Die Straßenbahn was founded in 1977, which puts it slightly ahead of the Ale House in Leeds, which was founded in 1979 and opened its doors in 1980. Our take on worker collectives was the common ownership worker’s co-operative, which put a legal form around the loose operating principles of collectivism: non-discrimination, equal pay, job rotation, collective decision-making. In creating this model constitution, ICOM, provided a quick and easy way for radical groups to establish businesses that would express their political values. It managed to bridge the gap between company law (IPS law actually) and the arduous processes of collective decision-making, which at their best are intuitive and rewarding, and at their worst require endless discussion until all opposition is persuaded, crushed or bored into acquiescence, without even the dignity of recording a vote against.
The beer revolution

Timothy Taylor’s Ale Shop, 79 Raglan Rd, Leeds

The Ale House undertook the experiment of transplanting a radical organisational model from the wholefood sector to the licensed trade, which was a much more traditional environment. It coped with the reality that a small retail business – the first real ale off-licence in northern England – was not capable of supporting a team workforce, and would in fact rely on a single manager plus part-time assistants. It may have been, in some of the members’ minds, a ‘dry run’ for a possible future career move into running one’s own pub.
In our case, we diversified into a wholesale operation and eventually a microbrewery, but the co-operative eventually collapsed and the shop was taken over by Timothy Taylor’s – which is a noble enough end for any real ale business. The collective in Berlin have carried on living that dream, complete with equal pay, fortnightly team meetings and a tips pot which goes to good causes – I very much hope to go and drink a pint or two there soon. And the same ideal is coming true across England as more and more village pubs are rescued by community co-operatives making use of the community shares principle.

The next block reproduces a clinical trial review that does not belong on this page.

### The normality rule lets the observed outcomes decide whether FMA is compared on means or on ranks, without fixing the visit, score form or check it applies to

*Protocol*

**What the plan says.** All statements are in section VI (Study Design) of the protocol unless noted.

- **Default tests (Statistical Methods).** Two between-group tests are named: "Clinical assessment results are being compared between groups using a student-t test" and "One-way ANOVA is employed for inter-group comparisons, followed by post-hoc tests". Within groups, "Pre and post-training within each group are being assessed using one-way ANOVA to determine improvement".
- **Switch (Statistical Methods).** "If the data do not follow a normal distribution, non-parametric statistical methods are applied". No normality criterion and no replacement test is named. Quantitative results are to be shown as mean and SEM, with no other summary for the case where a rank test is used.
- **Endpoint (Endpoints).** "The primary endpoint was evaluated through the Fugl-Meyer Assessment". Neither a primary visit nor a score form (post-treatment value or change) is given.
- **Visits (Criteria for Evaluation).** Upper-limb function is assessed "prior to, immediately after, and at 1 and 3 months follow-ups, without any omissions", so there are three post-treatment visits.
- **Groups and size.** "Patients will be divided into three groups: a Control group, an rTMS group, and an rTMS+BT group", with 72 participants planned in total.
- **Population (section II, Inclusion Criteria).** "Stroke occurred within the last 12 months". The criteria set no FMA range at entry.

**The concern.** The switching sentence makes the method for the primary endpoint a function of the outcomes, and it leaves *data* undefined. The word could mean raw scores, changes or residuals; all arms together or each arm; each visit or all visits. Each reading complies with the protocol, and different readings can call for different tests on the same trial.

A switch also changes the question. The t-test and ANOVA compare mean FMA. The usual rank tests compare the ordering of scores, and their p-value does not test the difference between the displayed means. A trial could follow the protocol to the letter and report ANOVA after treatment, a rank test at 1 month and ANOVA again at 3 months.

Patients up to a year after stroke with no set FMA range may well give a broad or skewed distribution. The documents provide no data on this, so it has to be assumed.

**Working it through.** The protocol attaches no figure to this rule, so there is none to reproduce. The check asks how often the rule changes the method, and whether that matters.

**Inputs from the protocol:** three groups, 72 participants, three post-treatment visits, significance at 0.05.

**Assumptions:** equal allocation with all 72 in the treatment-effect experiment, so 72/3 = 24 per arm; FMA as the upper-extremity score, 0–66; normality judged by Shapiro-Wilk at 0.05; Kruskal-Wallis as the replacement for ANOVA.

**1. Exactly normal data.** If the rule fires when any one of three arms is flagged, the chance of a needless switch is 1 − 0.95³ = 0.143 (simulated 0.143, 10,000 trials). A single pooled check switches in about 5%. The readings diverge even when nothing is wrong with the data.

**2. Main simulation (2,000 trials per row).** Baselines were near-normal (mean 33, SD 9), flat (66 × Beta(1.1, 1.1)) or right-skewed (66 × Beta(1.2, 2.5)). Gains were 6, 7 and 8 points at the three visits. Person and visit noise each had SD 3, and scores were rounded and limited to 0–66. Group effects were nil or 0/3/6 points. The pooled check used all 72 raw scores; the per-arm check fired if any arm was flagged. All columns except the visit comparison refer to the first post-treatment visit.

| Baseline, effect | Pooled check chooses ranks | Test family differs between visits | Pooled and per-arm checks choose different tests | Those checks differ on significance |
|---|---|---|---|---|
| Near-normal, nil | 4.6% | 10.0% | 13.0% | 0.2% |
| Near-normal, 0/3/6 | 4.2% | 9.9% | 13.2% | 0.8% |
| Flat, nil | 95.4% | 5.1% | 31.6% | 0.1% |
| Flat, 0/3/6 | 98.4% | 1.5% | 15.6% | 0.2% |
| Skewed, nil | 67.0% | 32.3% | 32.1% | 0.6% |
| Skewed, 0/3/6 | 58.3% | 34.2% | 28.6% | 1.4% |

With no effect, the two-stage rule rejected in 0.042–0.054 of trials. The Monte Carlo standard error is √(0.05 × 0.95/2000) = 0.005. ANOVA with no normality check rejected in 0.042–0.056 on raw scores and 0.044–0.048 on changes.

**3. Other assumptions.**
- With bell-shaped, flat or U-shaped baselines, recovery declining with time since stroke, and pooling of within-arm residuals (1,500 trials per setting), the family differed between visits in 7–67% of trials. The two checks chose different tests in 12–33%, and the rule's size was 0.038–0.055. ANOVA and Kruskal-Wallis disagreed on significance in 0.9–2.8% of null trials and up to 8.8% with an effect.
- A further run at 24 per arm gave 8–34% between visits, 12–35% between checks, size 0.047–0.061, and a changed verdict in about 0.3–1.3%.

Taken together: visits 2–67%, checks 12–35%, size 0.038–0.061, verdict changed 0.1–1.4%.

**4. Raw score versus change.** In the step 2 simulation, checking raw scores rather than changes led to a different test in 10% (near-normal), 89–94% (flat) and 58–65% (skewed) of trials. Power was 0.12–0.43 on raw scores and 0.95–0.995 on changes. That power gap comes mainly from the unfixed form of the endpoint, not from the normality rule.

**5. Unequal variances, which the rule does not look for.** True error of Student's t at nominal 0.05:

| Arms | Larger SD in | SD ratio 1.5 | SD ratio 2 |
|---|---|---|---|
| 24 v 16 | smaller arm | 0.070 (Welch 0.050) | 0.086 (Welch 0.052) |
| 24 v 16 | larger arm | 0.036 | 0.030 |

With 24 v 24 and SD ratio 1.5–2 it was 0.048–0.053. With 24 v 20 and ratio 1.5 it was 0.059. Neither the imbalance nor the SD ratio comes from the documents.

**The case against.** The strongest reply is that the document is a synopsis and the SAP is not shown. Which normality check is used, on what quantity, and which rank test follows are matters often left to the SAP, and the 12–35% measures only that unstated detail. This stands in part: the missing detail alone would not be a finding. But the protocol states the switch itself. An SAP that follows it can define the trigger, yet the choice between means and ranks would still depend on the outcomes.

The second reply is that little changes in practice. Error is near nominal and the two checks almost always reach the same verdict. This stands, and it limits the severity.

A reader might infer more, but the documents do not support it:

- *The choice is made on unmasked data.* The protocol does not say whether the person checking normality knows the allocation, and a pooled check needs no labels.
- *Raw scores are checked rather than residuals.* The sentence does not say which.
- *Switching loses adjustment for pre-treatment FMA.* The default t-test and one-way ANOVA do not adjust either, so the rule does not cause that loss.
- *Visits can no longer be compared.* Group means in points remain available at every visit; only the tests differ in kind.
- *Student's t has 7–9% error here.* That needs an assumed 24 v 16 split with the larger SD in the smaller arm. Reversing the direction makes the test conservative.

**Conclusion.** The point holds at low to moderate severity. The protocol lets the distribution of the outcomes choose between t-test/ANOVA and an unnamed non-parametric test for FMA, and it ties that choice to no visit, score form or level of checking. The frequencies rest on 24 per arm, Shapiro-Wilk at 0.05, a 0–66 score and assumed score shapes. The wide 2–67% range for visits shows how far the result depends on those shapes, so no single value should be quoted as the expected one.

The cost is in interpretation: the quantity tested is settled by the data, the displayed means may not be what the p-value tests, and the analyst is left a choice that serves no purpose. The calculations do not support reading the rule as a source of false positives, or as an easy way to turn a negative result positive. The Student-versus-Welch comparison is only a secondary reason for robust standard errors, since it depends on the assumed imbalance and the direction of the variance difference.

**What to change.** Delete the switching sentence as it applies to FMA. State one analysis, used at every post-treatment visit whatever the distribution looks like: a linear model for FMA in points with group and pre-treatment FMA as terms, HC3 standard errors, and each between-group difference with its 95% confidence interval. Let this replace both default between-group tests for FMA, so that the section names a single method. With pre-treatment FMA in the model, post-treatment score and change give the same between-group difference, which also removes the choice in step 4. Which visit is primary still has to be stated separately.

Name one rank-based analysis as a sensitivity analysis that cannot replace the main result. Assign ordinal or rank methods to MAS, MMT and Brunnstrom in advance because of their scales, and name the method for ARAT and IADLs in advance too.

PS (thanks Hans-Gerd) and not only in the UK:

Hooray for Brabantnet 11 November 2012

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Tomorrow, public consultation starts on 4 new tramlines to ease the lot of commuters into Brussels from Flanders. Three are radial – from Boom, Heist-op-den-Berg and Ninove in to the centre – and the last is a tangential line from Jette to Tervuren via Zaventem – relieving pressure on the notorously overloaded NE quadrant of the Ring. Here’s an outline map:

The 4 new tramlines proposed as part of Brabantnet


These lines have been prioritised because they fill the gaps in the railway network and should relieve congestion motorway congestion. A full presentation showing travelling times, car occupancy and traffic jam likelihood is on the Brabantnet website. Route proposals are here.

Update 19 Nov 13 – STIB has doubts

Seemingly bad news – Brusselenieuws reports that STIB’s director Brieuc de Meeūs opposes De Lijn running through services to Nord: “Everything is well taken in terms of mobility and the proposed lines are a good addition to the RER. But there are technical problems. De Lijn wants an express tram but it will lose time when it arrives in Brussels. It is not possible in to integrate it into the STIB network, and passengers will have to change trams.”

Update 6 Dec 13 – 2 routes approved

The Flemish government has approved two of the routes (see maps) – from Noord & Jette to the airport and Willebroek. Negotiation is now on about whether De Lijn can run through Brussels territory (like its buses happily do) or not. I hope sense and passenger convenience will prevail. Imagine if the railway was regionalised too!

Besançon’s cheap trams 12 October 2012

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A forensic article in October’s Tramways and Urban Transit (soon to go online!) analyses how Besançon managed to chop €50m off the cost of its new 14.5 km tramline which will open in 2015 – an example that impressed the British government so much it turned down the Leeds scheme! A capital budget of €228m was agreed – that’s €16m/km as against the usual €20m/km in France. Here’s how the savings break down:
• avoid buying land, use narrow streets and areas that have already been renovated (saving €20m)